- ItemOpen AccessExperiential programs for educators: a case study on coastal policy communication in Cebu, Philippines(Colorado State University. Libraries, 2013-02-13) Knight, David, speakerOptimizing citizen engagement for coastal policy implementation is an ongoing, ubiquitous challenge for governments around the world. This presentation will describe a recent project in which an experiential learning program for educators was piloted as a coastal policy communication tool in the southern part of Cebu Province, Philippines. The process of program design and implementation allowed over thirty educators to collaborate with local policy makers and fish wardens while learning about salient coastal policy issues in their community. Project outcomes suggest that experiential learning programs for educators could drastically improve the policy communication efforts of local-level governments, leading to an increased awareness of and engagement in community-based coastal resource management among citizens.
- ItemOpen AccessReaching across cultures: comparing local community perceptions toward a national park in Colorado and Tanzania(Colorado State University. Libraries, 2013-01-29) Wilkins, Kate, speakerParks and protected areas around the world are beginning to realize the importance of practicing collaborative conservation with various stakeholders, especially people living near their borders. Focusing on human interactions with the environment is crucial for finding effective solutions to environmental issues. Conducting comparisons of collaborative research may enable different communities to learn from each other's experiences. Kate used open-ended interviews and Photovoice to collect information about the attitudes and perceptions of local communities toward Great Sand Dunes National Park in the San Luis Valley of Colorado. She also assisted Gloria Sumay with similar interviews conducted with villagers living near Tarangire National Park in Tanzania. They compared responses from both communities in an effort to explore what researchers and various stakeholders can learn from conducting cross-cultural comparisons of collaborative conservation research.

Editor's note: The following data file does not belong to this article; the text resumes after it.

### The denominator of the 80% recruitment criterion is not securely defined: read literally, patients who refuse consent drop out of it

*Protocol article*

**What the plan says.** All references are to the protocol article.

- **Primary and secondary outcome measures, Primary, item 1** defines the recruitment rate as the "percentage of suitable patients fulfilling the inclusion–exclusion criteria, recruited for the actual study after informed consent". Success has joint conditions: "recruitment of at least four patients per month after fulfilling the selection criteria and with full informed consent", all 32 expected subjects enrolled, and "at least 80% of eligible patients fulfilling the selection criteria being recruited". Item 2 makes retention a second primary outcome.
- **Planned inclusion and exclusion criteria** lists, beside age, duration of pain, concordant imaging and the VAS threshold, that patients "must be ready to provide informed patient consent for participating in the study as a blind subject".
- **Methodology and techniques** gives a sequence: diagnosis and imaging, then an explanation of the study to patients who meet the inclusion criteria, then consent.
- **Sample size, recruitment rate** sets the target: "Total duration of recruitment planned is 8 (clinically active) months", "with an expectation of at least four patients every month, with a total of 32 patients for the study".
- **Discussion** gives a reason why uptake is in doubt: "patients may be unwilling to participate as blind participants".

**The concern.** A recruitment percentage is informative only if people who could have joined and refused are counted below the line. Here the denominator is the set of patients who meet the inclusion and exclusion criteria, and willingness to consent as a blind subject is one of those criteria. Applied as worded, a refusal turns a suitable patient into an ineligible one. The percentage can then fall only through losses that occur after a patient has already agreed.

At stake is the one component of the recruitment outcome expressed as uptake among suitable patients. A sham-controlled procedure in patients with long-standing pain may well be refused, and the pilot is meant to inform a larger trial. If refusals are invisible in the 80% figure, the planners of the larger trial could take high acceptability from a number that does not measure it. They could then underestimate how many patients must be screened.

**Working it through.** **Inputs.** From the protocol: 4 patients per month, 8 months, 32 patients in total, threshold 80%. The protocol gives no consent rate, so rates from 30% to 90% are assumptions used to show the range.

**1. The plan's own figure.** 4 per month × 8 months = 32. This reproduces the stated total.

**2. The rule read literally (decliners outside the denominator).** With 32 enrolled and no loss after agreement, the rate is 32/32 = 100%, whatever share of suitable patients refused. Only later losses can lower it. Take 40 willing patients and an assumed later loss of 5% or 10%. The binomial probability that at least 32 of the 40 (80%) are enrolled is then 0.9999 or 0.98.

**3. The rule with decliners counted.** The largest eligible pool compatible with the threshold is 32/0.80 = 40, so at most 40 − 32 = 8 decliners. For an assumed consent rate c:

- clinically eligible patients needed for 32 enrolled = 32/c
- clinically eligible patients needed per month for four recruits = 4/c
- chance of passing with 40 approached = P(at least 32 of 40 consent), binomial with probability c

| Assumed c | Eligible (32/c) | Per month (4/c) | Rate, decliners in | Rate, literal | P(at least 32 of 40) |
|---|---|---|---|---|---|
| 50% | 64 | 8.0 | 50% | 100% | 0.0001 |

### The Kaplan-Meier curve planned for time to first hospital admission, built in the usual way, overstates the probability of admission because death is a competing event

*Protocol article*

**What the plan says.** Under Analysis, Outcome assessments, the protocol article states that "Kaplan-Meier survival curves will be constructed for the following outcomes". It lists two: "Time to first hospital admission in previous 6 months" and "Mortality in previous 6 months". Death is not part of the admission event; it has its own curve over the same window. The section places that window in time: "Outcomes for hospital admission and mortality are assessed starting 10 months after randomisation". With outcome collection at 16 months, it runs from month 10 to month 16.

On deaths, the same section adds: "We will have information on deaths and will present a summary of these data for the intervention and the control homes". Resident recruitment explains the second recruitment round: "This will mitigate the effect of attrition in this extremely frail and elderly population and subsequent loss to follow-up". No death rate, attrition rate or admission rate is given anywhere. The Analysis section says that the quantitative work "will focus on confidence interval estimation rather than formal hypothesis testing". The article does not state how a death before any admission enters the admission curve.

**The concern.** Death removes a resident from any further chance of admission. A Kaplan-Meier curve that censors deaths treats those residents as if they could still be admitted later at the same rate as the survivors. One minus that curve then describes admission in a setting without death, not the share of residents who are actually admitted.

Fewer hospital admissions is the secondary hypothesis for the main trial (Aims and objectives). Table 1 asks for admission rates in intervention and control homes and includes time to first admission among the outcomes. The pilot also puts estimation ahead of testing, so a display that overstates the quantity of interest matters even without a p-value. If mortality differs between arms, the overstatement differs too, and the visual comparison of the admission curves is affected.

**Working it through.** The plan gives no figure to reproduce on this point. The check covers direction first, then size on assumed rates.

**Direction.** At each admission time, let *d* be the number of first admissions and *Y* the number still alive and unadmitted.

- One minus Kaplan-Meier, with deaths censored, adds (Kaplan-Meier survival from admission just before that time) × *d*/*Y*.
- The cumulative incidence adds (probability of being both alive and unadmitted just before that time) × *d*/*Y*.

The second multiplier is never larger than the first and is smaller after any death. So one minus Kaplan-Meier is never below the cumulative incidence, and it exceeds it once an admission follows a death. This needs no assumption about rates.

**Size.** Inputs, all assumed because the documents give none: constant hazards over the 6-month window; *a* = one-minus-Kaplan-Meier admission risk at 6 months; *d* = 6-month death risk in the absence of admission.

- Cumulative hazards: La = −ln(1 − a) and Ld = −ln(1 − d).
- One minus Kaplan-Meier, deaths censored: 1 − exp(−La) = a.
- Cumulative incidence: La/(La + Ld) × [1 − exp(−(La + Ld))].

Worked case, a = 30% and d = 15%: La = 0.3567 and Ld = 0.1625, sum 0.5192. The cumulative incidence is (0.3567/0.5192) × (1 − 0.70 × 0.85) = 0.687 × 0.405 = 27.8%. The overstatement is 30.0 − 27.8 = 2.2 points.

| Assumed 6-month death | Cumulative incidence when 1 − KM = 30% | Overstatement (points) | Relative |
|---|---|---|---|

- ItemOpen AccessWorking with the Front Range Collaborative Forest Landscape Restoration Project to develop tools to monitor forest spatial patterns(Colorado State University. Libraries, 2013-05-07) Dickinson, Yvette, speaker; Pelz, Kristen, speakerFederally-funded Collaborative Forest Landscape Restoration projects (CFLRPs) in Colorado are required to collectively monitor progress towards spatially explicit, landscape-scale, forest restoration goals. However, methods for evaluating these long-term projects have not been developed. This seminar will summarize the process of, and our progress towards, developing monitoring tools with Front Range CFLRP stakeholders. We will first present tools developed to monitor change in forest canopy cover at the stand scale. We will then discuss progress towards monitoring changes in forest at the landscape scale.
- ItemOpen AccessThe tragedy of enclosure: climate change, fencing, and local environmental knowledge in Tibet(Colorado State University. Libraries, 2013-03-12) Hopping, Kelly, speakerThe impacts of climate change are distributed unevenly, and they may be exacerbated by top-down policies that are insensitive to the consequences of these changes for local communities. On the Tibetan Plateau, a shift toward privatized land management is dividing the land into smaller parcels and constraining pastoralists' traditional institutions for coping with environmental stressors. To understand how these changes are affecting herders in central Tibet, I interviewed members from every household in my study village about their concerns and knowledge of changing environmental conditions. I then combined their observations with data from satellite images to analyze how rangeland conditions have changed over the last four decades. I show how recently fenced grazing boundaries are causing the burdens of climate-induced land change to be shared unequally among pastoralists, with consequences for their ability to continue sustaining their traditional livelihoods.
- ItemOpen AccessSex and ecosystem services: the importance of gendered ethnobotanical knowledge in the Bale Mountains, Ethiopia(Colorado State University. Libraries, 2013-04-23) Luizza, Matt, speakerIntegrating local ecological knowledge (LEK) of resource users with conventional scientific methods can promote effective collaboration among diverse stakeholders, facilitate access to decision-making power for marginalized communities, and provide a more holistic understanding of the landscape in question. Although this LEK integration is inherent to ethnobotanical studies, the importance of the knowledge-gender link is often overlooked. Understanding gender-based differences in local knowledge of plants is important for promoting collaborative conservation of plant-derived ecosystem services. Building on existing research of men's knowledge of plants in the Bale Mountains of Ethiopia and extensive vegetation data collected by the Natural Resource Ecology Laboratory, Matt conducted semi-structured interviews and focus groups to catalogue women's knowledge of plants in the Bale Mountains. This mixture of ecological field data and ethnobotanical data were examined in an effort to understand gender-based differences in plant-derived ecosystem services and the relative scarcity and abundance of service-providing plants across the landscape.